People fleeing war continue to land in Greece, as the cash-strapped country sees migration numbers soar. Tens of thousands of refugees have made the journey in 2015, hoping for a better life in Europe.
The Greek coast guard pulled more than 1,400 migrants out of the sea between Friday and Monday, authorities announced at the start of the week.
Most arrive on the five islands of Chios, Kos, Leros, Lesbos and Samos, a presence that is overwhelming the cash-strapped nation.
The majority of the migrants are Syrian, a coast guard official told news agency DPA. Most are hoping to continue their journey to northern Europe via Central Europe, he added.
Arrivals continued on Monday morning, with reports of more than 150 migrants in six vessels reacing the shores of Kos. The island is a popular tourist destination.
One dinghy with 40 Syrians cheered as they landed. The men jumped into the water to help the women and children to get off the boat.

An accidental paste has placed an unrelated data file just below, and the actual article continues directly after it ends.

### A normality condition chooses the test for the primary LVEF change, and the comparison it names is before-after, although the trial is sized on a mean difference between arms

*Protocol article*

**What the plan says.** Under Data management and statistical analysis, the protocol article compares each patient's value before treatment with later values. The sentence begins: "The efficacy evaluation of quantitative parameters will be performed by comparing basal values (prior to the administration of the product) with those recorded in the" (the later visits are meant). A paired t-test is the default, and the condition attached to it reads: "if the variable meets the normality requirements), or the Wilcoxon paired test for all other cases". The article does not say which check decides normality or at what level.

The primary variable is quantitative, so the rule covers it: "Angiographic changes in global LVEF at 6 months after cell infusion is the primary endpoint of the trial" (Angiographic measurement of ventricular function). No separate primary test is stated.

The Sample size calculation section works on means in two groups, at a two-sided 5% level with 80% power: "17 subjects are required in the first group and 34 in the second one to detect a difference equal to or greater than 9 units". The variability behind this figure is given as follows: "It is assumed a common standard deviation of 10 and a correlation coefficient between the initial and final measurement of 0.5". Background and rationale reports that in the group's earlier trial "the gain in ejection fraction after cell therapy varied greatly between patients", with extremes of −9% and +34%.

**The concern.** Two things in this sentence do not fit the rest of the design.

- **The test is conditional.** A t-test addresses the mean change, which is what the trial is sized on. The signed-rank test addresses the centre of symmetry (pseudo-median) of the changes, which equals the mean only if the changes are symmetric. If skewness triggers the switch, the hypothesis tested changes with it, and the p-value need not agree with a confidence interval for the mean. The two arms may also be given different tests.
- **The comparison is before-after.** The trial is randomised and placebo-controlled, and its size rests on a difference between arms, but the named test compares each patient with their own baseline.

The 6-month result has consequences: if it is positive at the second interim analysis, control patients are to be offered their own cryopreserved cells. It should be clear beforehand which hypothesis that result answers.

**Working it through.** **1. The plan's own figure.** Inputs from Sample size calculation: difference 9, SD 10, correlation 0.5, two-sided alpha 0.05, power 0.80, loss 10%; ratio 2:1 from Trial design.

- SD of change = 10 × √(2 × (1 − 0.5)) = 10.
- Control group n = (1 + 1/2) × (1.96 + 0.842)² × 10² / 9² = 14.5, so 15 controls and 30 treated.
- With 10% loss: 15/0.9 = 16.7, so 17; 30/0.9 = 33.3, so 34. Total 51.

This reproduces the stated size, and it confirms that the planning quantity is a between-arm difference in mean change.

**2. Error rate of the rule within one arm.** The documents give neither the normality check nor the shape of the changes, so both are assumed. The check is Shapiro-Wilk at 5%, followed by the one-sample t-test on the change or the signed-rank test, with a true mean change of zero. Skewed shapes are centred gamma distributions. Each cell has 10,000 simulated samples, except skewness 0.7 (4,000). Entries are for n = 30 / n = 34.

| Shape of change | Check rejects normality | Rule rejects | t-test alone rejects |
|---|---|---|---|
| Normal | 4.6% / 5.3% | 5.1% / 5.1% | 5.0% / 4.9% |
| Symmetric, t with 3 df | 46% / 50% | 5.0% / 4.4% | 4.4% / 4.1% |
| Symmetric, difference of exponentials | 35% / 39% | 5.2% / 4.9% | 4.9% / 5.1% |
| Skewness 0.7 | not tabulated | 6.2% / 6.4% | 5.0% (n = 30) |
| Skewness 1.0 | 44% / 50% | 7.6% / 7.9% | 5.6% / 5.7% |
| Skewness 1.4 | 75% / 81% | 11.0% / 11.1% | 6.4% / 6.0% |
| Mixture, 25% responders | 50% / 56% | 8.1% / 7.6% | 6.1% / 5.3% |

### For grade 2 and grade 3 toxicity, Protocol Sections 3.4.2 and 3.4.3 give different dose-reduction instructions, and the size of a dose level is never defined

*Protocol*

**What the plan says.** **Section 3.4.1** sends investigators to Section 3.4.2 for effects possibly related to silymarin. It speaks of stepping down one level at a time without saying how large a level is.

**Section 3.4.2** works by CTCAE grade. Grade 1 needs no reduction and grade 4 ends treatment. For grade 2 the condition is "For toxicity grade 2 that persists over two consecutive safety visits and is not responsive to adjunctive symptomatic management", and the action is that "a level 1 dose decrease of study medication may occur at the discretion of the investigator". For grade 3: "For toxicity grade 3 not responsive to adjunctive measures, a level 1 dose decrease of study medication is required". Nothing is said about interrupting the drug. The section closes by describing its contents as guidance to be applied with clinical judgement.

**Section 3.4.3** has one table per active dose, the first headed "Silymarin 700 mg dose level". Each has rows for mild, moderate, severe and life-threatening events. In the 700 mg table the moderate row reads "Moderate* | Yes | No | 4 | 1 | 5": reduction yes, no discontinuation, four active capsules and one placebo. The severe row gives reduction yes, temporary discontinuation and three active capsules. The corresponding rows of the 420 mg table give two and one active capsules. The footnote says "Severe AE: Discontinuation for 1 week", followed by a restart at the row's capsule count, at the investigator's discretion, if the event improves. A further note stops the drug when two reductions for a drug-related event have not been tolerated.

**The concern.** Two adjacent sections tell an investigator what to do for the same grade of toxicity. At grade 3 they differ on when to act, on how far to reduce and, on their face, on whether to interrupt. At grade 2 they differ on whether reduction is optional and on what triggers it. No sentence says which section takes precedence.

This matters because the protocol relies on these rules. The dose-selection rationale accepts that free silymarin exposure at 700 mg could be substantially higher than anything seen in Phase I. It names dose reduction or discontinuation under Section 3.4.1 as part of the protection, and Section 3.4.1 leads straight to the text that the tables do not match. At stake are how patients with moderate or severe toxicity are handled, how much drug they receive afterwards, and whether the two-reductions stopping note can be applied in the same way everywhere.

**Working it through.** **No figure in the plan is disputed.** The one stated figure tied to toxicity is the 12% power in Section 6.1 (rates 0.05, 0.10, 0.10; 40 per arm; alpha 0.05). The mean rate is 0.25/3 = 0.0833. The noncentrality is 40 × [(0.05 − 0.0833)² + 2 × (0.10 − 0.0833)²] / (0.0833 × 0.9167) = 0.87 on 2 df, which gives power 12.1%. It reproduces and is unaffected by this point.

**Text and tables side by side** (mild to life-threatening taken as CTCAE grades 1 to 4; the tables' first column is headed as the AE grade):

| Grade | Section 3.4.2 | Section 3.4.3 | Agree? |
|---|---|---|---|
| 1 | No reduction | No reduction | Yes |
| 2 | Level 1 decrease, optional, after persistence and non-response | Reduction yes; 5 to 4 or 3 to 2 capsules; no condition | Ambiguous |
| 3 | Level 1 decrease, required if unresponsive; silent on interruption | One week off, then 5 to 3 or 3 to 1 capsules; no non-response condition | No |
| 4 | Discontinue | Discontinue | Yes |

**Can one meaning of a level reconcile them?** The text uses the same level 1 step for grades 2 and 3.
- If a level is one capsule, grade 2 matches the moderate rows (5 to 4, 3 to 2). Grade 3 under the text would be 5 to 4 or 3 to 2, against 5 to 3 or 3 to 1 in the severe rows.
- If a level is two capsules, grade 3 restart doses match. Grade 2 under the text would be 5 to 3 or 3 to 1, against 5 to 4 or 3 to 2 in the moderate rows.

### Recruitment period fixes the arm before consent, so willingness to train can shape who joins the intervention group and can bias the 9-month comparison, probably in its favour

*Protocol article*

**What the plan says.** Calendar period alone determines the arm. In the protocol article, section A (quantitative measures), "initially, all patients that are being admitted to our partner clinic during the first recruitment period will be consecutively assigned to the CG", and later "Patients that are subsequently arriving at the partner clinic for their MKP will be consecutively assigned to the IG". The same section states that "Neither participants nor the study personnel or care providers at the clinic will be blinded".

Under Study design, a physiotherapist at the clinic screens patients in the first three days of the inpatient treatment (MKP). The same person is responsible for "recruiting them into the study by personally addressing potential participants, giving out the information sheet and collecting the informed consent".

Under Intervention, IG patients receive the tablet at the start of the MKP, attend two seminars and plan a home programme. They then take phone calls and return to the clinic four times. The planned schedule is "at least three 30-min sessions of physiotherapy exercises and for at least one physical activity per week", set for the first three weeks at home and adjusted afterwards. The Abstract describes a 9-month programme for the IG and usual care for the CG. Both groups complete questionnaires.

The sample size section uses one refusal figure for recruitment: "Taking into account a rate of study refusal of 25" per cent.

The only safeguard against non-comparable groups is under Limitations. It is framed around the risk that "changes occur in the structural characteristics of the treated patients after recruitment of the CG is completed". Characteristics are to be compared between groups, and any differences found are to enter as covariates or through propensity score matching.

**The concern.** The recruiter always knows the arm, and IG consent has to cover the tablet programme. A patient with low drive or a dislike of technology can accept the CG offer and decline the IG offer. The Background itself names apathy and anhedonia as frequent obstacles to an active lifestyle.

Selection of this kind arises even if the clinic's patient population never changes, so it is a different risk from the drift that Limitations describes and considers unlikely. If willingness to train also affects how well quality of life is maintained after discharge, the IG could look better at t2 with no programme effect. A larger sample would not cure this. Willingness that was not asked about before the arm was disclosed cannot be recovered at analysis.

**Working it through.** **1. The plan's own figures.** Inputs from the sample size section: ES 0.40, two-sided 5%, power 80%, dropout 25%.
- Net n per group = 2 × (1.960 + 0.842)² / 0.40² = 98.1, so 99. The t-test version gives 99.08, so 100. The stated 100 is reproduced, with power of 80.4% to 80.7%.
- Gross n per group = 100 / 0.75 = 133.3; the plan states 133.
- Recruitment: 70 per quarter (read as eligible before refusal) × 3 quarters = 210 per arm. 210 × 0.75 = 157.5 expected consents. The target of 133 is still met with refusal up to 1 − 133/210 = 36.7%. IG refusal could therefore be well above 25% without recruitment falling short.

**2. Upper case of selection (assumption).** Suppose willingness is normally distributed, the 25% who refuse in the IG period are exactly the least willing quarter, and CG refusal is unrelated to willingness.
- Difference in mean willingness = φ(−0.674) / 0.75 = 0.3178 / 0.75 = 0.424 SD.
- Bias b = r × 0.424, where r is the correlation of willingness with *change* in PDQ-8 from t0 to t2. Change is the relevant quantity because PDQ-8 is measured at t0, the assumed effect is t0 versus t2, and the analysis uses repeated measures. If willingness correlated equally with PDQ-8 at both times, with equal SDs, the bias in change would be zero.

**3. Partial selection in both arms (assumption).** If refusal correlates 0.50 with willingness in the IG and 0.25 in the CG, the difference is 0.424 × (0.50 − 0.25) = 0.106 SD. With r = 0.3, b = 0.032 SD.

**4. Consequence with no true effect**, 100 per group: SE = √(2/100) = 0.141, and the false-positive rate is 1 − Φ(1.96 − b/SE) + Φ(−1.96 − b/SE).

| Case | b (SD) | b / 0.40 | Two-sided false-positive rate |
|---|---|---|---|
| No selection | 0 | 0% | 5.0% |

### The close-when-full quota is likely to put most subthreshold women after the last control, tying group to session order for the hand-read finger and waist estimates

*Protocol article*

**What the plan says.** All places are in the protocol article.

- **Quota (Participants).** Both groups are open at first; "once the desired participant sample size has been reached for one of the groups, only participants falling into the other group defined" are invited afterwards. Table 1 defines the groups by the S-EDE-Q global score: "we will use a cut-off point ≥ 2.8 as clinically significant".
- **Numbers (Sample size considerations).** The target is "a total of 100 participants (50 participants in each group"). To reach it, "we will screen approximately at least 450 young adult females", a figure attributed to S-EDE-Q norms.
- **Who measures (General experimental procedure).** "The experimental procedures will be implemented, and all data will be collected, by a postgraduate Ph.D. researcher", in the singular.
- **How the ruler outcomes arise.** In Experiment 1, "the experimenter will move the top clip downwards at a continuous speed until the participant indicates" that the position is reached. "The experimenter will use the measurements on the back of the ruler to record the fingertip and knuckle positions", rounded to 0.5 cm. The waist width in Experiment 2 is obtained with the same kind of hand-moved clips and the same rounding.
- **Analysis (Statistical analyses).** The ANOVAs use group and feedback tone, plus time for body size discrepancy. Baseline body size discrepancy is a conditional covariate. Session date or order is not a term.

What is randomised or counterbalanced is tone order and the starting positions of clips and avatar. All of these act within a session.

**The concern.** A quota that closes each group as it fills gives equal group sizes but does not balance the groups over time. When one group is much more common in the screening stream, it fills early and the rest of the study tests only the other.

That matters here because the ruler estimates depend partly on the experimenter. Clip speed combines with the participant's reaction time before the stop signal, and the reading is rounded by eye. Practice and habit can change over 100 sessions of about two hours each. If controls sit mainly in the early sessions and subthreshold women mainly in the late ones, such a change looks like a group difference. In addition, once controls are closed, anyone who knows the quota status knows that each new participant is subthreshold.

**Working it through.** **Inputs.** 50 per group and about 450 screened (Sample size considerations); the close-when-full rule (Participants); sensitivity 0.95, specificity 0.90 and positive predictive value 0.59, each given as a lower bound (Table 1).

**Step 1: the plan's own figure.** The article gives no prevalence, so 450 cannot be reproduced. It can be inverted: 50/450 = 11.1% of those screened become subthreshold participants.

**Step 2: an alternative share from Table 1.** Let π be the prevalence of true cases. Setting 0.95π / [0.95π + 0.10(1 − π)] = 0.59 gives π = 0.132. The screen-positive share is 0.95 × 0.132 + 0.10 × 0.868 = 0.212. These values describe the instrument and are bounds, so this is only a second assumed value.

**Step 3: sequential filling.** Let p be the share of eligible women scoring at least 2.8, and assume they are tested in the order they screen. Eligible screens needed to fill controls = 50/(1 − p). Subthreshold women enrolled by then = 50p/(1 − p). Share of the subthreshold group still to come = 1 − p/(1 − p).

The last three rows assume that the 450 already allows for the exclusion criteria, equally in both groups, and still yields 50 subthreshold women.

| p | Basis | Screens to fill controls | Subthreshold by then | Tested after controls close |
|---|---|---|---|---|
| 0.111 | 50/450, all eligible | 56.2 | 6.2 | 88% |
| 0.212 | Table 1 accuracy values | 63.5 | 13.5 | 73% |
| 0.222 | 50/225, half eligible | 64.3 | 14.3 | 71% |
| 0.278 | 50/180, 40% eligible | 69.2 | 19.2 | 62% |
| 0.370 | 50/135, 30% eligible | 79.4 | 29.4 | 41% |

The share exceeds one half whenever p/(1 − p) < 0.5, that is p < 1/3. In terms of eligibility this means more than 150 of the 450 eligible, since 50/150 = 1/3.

Greek Prime Minister Alexis Tspiras is expected to make a speech about the situation on Friday.
The new arrivals join the other 124,000 migrants who have made it by sea to Greece since January. These statistics mark a 750 percent increase from the same seven month period in 2014, according to the UN High Commission for Refugees (UNHCR). 50,000 people reached Greece in July alone, about 70 percent from Syria.
The European Commission announced on Monday that it would provide $517 million (473 million euros) of funding to help Greece cope with spike in arrivals.
The eastern Aegean Sea is a popular route for migrants, many who are escaping war and conflict, to reach Europe. Tens of thousands of people have made the journey from Turkey to the nearby Greek islands in inflatable rafts. The vast majority continue to mainland Greece and cross the Balkans or sneak aboard Italy-bound ferries in an attempt to reach wealthier European Union countries.